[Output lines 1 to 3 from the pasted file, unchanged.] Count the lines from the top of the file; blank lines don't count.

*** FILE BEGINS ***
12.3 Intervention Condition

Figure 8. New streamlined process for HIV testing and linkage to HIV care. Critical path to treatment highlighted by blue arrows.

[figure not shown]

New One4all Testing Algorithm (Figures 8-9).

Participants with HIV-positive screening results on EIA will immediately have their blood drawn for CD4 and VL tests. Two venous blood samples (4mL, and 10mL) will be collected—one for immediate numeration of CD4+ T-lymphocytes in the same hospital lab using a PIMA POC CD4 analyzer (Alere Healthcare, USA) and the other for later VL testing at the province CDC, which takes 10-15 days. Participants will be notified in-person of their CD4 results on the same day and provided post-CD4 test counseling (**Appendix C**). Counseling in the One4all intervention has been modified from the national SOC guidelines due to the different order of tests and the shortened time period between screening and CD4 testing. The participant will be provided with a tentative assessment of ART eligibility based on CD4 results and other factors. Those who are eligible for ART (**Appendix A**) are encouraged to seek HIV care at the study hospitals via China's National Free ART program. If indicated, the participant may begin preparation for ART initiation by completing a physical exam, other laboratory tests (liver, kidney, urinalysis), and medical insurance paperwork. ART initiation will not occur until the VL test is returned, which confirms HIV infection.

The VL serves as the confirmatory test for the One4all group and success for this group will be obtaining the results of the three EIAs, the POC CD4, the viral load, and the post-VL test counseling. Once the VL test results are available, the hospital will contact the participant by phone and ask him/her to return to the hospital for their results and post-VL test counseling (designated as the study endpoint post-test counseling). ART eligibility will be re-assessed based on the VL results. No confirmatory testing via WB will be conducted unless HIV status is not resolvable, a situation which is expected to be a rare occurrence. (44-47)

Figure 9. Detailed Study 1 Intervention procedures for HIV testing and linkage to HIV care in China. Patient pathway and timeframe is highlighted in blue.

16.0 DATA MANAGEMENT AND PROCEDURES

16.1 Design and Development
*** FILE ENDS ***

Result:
12.3 Intervention Condition

Figure 8. New streamlined process for HIV testing and linkage to HIV care. Critical path to treatment highlighted by blue arrows.

[figure not shown]